Practice Makes Perfect — or at least Makes Better
With running, like most sports, the more you practice, the better you’ll perform. However, what if your running is not going the way you’d like, and you’ve already tweaked your training
- What if you hurt when you run?
- What if you feel slow or inefficient?
- What if you simply don’t feel like you are built to run?
If any of this sounds familiar to you, you may want to consider adjusting your running form. Small changes may be just the fix you are looking for.
4 Adjustments for Better Running Performance and Injury Prevention
- Lean into it.
- Keep your arms and legs in their own lane.
- Land softly.
- Move your legs quickly.
1. Lean into it.
As it sounds, you ought to lean forward just slightly when running. The key is to lean forward from the feet and ankles, versus bending at the hip. Use the slight forward (5-10%) lean to aid in sustaining momentum while running.
2. Keep your arms and legs in their own lane.
Imagine a vertical line from the ground moving upward, dividing your body into right and left segments. In most cases, you want the feet and legs to stay in their own lane. Additionally, you’d like your arms to swing forward and backward versus side-to-side.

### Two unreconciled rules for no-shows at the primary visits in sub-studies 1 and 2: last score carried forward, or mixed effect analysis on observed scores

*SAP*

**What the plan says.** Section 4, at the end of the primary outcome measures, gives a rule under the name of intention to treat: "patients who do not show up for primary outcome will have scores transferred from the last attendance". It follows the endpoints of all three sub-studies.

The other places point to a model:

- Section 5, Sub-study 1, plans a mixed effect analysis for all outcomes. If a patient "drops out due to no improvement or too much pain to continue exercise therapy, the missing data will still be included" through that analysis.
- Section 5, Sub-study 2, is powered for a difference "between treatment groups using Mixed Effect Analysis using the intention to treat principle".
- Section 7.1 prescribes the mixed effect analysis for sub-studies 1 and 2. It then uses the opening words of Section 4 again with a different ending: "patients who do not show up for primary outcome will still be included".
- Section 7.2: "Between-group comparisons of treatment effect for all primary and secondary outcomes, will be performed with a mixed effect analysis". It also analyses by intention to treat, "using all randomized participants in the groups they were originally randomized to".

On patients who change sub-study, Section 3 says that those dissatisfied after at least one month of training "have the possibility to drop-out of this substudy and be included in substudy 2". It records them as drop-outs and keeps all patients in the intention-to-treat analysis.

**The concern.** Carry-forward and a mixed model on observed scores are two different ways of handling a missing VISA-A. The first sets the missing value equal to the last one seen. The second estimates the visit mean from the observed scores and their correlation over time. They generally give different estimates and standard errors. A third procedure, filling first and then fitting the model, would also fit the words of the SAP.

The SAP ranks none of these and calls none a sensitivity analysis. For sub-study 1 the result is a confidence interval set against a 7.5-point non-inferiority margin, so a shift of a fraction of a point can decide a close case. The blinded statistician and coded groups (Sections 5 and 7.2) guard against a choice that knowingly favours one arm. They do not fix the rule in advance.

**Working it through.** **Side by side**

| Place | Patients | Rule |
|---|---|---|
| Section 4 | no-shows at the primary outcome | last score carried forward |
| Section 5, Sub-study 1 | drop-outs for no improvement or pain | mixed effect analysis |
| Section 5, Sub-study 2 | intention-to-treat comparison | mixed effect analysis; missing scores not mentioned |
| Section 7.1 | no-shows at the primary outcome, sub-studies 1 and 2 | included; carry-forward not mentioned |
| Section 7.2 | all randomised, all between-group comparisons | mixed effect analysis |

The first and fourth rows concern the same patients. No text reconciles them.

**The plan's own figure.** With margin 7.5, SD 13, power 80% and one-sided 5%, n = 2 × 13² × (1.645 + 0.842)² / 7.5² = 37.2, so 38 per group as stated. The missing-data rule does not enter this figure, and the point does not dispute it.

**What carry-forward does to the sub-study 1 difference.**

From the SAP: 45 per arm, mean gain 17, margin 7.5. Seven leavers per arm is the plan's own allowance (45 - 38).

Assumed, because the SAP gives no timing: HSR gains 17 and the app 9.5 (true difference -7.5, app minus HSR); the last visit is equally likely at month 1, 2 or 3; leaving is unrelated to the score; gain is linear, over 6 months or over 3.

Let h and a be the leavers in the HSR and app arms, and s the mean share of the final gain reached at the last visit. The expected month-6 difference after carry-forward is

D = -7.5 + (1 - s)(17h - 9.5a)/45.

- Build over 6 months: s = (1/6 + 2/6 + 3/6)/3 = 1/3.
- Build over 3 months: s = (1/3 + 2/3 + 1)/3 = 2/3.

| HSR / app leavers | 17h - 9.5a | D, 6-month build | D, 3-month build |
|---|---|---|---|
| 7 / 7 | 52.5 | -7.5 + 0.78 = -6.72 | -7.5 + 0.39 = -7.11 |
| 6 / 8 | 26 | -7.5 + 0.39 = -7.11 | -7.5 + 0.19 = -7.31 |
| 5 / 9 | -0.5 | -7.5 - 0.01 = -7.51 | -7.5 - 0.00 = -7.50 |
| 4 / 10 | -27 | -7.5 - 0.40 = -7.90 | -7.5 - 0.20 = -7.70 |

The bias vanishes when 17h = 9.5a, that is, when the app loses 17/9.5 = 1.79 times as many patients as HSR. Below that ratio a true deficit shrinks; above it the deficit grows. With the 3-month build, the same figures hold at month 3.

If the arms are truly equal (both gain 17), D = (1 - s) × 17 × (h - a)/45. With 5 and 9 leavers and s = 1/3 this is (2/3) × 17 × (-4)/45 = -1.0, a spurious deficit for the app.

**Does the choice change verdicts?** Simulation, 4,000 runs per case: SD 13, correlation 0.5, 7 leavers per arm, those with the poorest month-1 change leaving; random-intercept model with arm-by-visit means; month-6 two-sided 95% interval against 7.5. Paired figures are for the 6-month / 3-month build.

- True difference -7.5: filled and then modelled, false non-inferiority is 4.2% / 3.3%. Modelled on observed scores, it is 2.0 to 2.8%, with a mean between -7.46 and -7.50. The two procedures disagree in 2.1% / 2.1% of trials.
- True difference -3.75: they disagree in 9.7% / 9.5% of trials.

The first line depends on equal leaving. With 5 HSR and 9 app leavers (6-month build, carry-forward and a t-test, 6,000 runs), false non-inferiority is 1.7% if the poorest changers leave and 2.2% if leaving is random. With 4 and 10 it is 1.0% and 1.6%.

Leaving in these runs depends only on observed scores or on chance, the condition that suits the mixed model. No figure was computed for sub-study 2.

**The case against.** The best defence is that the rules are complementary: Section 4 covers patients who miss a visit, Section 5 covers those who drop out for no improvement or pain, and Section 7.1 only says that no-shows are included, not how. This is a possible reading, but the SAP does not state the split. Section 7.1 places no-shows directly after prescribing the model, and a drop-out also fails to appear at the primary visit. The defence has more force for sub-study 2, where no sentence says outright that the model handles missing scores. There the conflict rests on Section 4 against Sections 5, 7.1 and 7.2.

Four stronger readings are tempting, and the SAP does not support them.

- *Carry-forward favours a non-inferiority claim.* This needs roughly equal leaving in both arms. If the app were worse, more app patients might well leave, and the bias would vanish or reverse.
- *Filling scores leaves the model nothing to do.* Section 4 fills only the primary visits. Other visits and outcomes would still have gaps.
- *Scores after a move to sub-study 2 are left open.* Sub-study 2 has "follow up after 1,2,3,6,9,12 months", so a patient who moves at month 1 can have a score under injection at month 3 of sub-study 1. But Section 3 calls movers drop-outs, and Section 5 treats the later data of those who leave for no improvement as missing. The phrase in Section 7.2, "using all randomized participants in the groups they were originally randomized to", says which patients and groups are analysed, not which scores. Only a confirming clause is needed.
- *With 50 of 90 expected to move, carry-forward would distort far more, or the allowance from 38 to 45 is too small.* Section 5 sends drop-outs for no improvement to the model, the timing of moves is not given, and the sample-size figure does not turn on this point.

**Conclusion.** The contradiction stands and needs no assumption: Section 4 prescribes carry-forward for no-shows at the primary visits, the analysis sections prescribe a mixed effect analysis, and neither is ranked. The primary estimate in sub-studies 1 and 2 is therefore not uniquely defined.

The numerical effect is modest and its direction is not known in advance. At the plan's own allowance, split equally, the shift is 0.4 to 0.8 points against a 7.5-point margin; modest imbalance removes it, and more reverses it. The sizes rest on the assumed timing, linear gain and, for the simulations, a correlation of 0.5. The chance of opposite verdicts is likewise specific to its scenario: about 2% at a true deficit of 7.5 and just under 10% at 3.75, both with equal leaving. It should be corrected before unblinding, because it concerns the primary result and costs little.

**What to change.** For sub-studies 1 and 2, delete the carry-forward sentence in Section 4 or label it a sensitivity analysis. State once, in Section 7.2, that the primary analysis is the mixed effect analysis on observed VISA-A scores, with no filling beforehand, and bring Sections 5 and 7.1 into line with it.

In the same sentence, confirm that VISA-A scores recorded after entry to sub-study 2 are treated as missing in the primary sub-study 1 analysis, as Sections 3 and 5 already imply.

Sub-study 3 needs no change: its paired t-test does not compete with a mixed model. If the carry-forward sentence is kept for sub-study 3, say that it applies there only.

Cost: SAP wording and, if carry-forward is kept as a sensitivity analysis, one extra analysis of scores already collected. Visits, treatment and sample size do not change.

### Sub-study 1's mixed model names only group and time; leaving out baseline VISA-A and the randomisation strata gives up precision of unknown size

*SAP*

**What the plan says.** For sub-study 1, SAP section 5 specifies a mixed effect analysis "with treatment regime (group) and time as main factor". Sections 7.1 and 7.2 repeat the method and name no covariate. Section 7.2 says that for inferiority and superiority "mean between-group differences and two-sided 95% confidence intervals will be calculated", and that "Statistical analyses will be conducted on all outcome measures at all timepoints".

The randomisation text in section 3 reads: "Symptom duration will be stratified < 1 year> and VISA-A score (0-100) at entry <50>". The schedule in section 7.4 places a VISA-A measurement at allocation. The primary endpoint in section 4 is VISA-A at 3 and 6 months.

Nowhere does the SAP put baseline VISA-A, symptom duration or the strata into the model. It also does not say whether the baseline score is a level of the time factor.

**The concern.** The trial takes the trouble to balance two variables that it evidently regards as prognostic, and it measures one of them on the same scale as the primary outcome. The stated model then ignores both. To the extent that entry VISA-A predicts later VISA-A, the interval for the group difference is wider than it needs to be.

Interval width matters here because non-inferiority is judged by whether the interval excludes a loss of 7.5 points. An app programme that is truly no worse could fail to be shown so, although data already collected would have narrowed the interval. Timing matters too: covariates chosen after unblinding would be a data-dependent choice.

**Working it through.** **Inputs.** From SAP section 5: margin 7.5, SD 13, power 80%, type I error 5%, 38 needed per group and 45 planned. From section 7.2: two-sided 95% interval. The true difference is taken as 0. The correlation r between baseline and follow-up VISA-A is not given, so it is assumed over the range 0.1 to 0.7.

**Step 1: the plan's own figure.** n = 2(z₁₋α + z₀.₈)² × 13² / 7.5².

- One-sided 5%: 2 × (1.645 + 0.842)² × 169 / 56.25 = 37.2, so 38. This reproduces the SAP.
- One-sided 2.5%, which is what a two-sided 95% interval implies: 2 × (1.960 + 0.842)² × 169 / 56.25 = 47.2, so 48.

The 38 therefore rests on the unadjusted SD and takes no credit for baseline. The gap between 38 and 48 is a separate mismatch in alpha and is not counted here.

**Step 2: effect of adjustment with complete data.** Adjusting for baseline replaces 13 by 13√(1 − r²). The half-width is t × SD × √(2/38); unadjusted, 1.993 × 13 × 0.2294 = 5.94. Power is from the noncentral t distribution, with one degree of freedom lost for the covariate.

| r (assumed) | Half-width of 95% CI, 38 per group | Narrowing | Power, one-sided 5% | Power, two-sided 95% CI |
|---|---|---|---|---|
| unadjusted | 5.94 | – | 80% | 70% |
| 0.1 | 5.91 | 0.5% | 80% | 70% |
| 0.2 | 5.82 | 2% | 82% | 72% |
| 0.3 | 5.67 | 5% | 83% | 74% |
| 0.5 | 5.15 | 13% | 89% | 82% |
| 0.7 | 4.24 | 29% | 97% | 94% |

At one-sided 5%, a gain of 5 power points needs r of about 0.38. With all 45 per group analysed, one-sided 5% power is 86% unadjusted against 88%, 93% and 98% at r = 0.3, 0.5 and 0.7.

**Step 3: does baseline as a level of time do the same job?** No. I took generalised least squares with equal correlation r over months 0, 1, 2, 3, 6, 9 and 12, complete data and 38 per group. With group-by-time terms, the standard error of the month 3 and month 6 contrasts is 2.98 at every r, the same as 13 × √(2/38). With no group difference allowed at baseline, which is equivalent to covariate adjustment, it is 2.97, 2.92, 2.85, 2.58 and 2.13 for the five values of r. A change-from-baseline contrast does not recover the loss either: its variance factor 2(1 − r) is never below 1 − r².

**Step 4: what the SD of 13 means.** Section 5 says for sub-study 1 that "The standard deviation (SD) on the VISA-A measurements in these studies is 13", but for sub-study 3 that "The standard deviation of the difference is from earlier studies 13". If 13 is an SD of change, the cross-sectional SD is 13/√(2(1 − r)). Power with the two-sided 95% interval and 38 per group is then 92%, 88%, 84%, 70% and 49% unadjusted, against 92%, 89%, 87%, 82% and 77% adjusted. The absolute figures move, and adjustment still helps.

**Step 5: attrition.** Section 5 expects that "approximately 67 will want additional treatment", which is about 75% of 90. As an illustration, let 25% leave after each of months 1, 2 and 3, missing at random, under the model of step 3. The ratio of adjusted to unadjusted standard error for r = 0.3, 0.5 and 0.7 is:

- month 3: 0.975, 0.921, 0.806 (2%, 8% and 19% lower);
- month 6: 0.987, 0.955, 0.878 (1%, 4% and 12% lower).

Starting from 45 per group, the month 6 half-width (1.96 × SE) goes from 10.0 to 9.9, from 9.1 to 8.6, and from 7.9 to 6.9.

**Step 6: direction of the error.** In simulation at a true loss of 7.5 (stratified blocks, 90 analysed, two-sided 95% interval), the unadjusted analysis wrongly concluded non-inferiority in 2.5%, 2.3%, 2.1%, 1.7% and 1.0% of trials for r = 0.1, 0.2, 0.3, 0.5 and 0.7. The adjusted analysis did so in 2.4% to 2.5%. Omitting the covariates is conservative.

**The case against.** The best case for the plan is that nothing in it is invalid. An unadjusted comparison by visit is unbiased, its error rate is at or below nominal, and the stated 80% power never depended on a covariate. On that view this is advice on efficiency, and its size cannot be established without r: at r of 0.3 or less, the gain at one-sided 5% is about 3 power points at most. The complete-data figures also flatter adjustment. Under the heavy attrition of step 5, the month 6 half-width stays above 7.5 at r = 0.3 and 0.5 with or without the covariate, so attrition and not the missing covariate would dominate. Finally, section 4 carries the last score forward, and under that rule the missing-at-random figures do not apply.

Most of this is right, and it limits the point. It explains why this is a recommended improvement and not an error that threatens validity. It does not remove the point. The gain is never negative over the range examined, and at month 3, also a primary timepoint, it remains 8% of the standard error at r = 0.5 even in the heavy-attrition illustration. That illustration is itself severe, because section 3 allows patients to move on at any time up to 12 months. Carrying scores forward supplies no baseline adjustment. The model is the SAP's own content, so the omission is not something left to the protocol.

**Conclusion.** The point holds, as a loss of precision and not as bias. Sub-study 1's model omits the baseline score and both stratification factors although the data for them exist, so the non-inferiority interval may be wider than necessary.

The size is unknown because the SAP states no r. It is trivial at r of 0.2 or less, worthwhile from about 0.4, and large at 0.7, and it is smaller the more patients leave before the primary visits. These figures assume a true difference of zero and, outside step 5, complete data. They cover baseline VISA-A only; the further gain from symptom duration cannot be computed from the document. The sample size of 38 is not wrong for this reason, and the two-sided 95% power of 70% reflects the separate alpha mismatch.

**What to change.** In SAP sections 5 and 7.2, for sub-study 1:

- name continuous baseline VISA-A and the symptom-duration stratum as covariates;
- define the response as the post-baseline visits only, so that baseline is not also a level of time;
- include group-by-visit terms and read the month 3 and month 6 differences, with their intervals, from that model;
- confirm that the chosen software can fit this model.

3. Land softly.
As Sir Isaac Newton’s third law of motion posits: for every action, there is an equal and opposite reaction. If your foot strike is hard against the ground when you run, the ground applies an equal hard force back on you. So, land softly and the ground’s force will be equally gentle back to you. It is prudent not to challenge Sir Newton’s theory, for no one has successfully refuted it yet.
4. Move your legs quickly.
Would you believe that increasing your step rate by as little as 2-3% can eliminate knee pain while running? If you typically land 168 steps per minute, try 172 or 174 and see what happens. Using a metronome may be helpful.
Improve Your Performance and Reduce Injuries by Changing Your Running Form
To be successful, change only one thing at a time from the list above. In that way, you’ll be able to focus on that one change correctly and monitor the results. Be aware that initially you’ll have to be intentional in making the change before “muscle memory” kicks in. At first, you’ll be consciously incompetent with your new movements until you become unconsciously competent. Be patient with yourself.